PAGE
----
Is Multifamily Modular Construction Reaching a Turning Point?

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More and more developers are creating apartment building large portions of which involve modular construction.

Over the past year, modular production in the multifamily sector has doubled, according to Tom Hardiman, executive director of the Modular Building Institute (MBI), based in Charlottesville, Va. “The interest level for modular construction among developers, contractors, and architects has skyrocketed,” he says.

Modular construction experts say the technique can dramatically shorten the time it takes to complete a building and reduced the cost of financing the project. Though only a fraction of new apartment projects involve modular construction, the number of buildings created each year from modules continues to grow, as does the number of developers interested in the process.

“Six years ago, we would [talk] to a developer about modular and they would completely ignore you,” says Robert Krulak, founder of New York City-based FullStack Modular, which provides modular design, manufacturing and construction services.

More developers are also becoming familiar with the advance planning necessary to make modular construction work. “Two years ago, developers would say: ‘Here’s a building I designed, can you modularize it?’” says Krulak. “Now developers are embracing the idea before they begin development.”

Modular construction refers to construction in which large pieces of a building are created at a factory and are transported to the development site on the back of a truck where the pieces, or modules, are lifted into place, usually with a crane.

“We think it’s inevitable that modular construction, along with other forms of offsite construction, will continue to grow,” says Hardiman. “How much it grows depends on several factors, including an understanding of the process by code officials, policy makers, and the traditional architecture, engineering, construction and operation community.”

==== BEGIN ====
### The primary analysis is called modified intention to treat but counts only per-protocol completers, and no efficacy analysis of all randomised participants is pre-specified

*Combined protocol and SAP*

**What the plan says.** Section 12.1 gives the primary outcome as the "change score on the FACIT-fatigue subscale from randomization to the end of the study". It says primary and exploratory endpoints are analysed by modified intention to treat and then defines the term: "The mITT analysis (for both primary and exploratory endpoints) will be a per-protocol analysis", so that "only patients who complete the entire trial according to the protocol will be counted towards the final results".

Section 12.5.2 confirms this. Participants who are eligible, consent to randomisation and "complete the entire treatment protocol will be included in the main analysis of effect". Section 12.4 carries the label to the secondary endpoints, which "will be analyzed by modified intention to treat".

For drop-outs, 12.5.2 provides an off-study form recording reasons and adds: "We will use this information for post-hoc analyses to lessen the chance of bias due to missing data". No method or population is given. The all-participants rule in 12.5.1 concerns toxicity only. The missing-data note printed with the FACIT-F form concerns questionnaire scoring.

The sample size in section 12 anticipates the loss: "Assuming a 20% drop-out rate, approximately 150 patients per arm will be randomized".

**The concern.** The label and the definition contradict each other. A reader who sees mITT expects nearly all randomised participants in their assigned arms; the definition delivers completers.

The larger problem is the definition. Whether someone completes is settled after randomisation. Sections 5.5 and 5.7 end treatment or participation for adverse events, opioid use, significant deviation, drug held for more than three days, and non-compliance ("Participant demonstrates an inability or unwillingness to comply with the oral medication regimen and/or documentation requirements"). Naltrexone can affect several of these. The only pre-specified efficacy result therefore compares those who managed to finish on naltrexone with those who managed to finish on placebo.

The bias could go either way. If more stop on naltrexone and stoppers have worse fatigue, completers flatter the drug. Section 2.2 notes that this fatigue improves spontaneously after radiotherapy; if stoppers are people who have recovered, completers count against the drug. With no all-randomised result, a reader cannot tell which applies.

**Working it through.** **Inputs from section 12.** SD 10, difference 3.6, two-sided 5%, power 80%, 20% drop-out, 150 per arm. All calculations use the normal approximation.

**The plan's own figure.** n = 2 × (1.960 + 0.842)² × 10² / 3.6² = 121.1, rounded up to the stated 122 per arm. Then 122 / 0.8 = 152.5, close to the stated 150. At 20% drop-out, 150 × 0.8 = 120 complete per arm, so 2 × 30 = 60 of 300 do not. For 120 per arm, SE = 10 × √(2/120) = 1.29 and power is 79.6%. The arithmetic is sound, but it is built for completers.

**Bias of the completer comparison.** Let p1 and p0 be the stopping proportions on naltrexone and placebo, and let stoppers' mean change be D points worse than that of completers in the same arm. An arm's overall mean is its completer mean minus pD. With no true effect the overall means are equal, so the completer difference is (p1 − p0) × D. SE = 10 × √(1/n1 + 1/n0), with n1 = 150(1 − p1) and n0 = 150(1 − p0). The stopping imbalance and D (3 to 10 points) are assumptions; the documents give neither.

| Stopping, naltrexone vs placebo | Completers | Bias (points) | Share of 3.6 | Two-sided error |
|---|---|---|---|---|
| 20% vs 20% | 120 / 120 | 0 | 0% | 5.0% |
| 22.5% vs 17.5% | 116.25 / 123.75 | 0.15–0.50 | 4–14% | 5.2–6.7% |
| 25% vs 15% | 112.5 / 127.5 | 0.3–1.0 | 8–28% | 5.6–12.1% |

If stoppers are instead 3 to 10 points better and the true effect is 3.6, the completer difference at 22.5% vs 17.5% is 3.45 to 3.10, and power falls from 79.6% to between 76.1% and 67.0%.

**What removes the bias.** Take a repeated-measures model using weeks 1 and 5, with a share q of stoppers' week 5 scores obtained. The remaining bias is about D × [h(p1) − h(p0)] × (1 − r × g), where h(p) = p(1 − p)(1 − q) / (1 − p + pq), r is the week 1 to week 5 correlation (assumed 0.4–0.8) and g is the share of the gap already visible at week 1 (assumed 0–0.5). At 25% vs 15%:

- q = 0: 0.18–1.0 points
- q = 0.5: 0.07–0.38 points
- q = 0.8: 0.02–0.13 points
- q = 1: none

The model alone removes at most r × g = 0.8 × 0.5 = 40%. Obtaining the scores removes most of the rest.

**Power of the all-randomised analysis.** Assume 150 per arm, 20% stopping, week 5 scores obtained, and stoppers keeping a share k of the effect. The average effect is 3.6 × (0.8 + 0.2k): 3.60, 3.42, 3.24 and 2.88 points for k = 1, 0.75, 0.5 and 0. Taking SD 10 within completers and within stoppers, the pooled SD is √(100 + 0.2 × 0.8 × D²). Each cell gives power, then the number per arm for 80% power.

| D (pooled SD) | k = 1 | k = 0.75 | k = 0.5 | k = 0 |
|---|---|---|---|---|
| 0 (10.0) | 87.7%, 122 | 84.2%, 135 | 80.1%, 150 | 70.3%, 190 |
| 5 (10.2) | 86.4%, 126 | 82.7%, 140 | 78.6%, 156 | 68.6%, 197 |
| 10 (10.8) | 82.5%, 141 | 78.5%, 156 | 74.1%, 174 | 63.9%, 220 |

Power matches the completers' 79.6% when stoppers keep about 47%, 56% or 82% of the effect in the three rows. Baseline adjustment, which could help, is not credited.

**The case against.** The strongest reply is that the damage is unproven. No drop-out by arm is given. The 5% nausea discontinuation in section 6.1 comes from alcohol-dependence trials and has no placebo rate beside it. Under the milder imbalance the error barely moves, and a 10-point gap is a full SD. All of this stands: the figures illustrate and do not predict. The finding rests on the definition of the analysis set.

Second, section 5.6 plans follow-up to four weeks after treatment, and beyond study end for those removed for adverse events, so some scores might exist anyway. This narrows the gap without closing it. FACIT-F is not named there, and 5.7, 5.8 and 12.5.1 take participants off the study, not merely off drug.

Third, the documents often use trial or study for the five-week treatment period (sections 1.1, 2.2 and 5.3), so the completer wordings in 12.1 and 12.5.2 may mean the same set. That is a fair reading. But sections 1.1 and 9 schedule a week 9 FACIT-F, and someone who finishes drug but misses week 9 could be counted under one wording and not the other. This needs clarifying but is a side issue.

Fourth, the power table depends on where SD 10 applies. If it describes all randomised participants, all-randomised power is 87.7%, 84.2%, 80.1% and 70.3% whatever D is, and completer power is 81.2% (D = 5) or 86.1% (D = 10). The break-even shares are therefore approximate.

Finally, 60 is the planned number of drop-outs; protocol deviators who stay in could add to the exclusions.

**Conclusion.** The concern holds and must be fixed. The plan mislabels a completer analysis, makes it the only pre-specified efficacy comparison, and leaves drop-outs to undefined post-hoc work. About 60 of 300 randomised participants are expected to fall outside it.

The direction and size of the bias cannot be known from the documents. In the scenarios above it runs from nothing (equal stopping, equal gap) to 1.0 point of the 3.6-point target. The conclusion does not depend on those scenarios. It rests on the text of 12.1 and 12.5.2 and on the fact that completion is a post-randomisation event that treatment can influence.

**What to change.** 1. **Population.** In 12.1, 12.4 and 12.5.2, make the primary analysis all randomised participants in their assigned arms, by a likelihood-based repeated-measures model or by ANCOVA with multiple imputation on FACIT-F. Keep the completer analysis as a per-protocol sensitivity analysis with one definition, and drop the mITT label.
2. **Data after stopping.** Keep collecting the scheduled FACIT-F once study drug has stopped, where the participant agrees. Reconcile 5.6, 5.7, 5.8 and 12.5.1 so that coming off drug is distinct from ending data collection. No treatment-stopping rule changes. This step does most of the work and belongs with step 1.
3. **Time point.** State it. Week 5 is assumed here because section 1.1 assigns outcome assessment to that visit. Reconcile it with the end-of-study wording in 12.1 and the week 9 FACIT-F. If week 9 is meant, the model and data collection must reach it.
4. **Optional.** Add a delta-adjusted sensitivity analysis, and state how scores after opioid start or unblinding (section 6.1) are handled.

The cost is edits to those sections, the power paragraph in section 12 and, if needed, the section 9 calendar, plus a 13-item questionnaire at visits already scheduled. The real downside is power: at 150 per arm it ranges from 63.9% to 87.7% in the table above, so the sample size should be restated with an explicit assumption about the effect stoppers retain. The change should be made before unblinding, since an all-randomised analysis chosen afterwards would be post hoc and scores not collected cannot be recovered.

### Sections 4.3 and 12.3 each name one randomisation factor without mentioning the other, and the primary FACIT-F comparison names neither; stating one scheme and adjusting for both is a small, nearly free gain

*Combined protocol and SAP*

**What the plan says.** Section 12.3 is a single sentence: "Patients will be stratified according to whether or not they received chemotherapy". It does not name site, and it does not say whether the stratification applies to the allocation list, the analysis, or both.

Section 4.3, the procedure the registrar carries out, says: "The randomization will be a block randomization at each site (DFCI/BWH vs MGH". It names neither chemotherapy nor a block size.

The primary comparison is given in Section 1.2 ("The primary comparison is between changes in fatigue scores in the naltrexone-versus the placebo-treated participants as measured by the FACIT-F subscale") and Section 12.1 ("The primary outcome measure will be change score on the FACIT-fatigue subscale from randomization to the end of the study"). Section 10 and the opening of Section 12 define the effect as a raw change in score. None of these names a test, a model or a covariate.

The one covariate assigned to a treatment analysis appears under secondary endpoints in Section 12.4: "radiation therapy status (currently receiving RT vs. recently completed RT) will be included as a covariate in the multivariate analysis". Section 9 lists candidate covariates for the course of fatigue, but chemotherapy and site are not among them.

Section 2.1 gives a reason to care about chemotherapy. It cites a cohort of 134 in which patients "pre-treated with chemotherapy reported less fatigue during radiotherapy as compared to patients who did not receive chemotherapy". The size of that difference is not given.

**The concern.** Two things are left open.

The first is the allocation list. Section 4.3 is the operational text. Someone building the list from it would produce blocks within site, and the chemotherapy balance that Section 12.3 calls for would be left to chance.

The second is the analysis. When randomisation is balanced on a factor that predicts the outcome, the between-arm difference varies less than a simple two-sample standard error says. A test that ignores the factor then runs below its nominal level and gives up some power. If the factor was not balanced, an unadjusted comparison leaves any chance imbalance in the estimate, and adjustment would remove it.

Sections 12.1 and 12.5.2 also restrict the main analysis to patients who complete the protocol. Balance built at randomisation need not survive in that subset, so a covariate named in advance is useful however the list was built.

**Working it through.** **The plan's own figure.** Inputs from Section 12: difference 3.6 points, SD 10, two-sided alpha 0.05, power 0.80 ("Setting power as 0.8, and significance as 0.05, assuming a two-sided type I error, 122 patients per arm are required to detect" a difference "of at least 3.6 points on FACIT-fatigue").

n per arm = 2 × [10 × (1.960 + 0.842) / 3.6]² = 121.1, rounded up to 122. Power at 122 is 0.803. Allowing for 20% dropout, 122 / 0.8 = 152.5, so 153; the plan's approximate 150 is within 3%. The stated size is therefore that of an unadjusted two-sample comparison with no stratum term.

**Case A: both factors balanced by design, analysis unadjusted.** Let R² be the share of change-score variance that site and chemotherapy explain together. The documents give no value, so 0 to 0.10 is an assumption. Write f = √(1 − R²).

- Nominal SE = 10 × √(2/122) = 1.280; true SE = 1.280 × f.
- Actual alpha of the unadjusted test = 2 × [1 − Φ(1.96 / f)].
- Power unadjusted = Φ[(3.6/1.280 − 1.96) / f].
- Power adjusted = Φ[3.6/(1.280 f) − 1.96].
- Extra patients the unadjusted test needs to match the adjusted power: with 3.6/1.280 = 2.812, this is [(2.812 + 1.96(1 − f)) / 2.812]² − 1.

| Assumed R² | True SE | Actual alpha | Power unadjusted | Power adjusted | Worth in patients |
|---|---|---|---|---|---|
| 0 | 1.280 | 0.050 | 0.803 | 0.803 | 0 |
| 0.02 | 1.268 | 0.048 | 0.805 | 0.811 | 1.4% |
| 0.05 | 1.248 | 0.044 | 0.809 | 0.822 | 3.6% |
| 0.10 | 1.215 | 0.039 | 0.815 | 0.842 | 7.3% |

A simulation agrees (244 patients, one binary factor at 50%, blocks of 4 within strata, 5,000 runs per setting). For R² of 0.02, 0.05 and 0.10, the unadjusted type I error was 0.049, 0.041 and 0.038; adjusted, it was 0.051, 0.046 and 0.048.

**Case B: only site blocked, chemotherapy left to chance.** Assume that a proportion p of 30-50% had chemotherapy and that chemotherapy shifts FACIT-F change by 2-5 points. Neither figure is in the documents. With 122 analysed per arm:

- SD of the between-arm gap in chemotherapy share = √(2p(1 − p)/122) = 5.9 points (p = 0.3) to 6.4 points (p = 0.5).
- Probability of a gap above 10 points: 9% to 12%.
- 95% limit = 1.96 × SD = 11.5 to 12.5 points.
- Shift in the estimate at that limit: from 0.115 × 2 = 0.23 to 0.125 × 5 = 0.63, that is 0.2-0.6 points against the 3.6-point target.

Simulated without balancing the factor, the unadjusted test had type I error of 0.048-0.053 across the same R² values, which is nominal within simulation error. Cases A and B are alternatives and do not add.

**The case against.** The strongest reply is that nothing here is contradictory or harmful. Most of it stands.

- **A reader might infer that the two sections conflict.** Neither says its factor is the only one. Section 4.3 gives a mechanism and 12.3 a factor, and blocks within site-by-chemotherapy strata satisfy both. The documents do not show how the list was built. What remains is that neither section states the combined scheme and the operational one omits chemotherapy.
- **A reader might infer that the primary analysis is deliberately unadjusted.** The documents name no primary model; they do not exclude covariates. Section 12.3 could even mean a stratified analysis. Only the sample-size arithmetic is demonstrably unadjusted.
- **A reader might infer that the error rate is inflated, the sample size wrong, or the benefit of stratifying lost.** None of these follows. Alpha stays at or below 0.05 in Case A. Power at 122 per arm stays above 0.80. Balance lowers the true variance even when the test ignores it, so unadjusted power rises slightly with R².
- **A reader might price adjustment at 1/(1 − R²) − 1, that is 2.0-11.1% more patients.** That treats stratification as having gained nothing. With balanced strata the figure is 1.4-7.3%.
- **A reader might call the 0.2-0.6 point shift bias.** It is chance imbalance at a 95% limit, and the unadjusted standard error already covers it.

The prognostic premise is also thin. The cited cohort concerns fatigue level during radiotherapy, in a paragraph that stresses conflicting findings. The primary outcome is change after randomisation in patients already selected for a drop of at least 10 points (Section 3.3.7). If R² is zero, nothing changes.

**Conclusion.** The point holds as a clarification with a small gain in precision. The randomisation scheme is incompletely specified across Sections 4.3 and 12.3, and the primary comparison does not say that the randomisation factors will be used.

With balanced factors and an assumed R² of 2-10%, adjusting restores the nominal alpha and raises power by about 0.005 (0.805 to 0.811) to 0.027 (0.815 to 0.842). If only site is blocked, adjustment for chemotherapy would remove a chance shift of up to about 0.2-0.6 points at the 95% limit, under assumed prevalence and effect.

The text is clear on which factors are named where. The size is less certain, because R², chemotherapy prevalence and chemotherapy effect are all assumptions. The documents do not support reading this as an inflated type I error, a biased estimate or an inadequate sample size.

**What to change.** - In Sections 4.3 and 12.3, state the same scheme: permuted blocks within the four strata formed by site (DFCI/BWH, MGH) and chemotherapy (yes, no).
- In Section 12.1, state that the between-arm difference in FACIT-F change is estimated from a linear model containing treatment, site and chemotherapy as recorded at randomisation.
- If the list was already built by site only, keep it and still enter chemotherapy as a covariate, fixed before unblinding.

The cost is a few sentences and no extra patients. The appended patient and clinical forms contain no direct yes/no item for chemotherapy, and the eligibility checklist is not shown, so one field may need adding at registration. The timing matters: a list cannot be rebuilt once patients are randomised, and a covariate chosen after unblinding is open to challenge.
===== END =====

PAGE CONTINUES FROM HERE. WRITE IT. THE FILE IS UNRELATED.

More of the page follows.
After years of interest, apartments created with factory-built modules still represented less than one percent of all of the new multifamily communities that opened in 2018, according to MBI. (In the past, the trade organization measured the percentage of “commercial housing” built with modules.)

Factories turned out 2,314 modular units for apartment projects in 2018. That’s more than twice the 1,136 multifamily modules that factories produced in 2017, according to MBI. The state with the most multifamily units was California in 2018, followed by Massachusetts, Florida, New York, Washington, New Jersey and Colorado. These seven states represented almost all (87 percent) of the modules manufactured for apartment projects in 2018, according to MBI.

Another limiting factor today is simply the number of factories in this industry. “There are about 250 modular manufacturers in North America, building everything from single-family homes to multi-story hotels,” says Hardiman. “In the last year, we have seen a half dozen new modular factories open specifically to address housing and hospitality.”

Modular developers save time

So far, modular construction has not been proven to cut the hard cost of construction. The cost and value of apartment developments built with modules is roughly comparable to the cost of traditional construction, according to MBI’s study of 17 modular apartment developments.

Instead, modular developers are often able to finish their projects faster. An average apartment project built with modules was completed in just 241 days—or about eight months—from approval to occupancy, according to MBI’s study. The average size of these projects was 33,182 total sq. ft., using an average of 50 modules each.

That’s a significant time saving compared to traditional apartment developments, which might take 14 months from approval to occupancy. “This cash flow difference is enough to encourage many developers to consider modular,” according to MBI.

“While early modular projects have a mixed track record of cost savings, they have consistently been completed 20—50 percent faster than traditional on-site builds,” according “Modular Construction: From Projects to Products,” a June 2019 report from McKinsey & Co.

That’s partly because the modules can be created while workers on the building site are still digging the foundation of the new building. The process of creating modules in a factory is also far faster than building rooms on the building site. “This is due to the enclosed and controlled factory environment, the ability to coordinate and repeat activities, and increasing levels of automation,” according to McKinsey & Co.

For developers who are relatively new to modular construction the design process can take more time, but the design phase will shorten as the process is repeated, according to McKinsey & Co.

“We feel certain that modular construction has, in fact, reached its turning point,” says Hardiman. “The multifamily and hospitality markets are among the fastest growing sectors for our industry this past year.”

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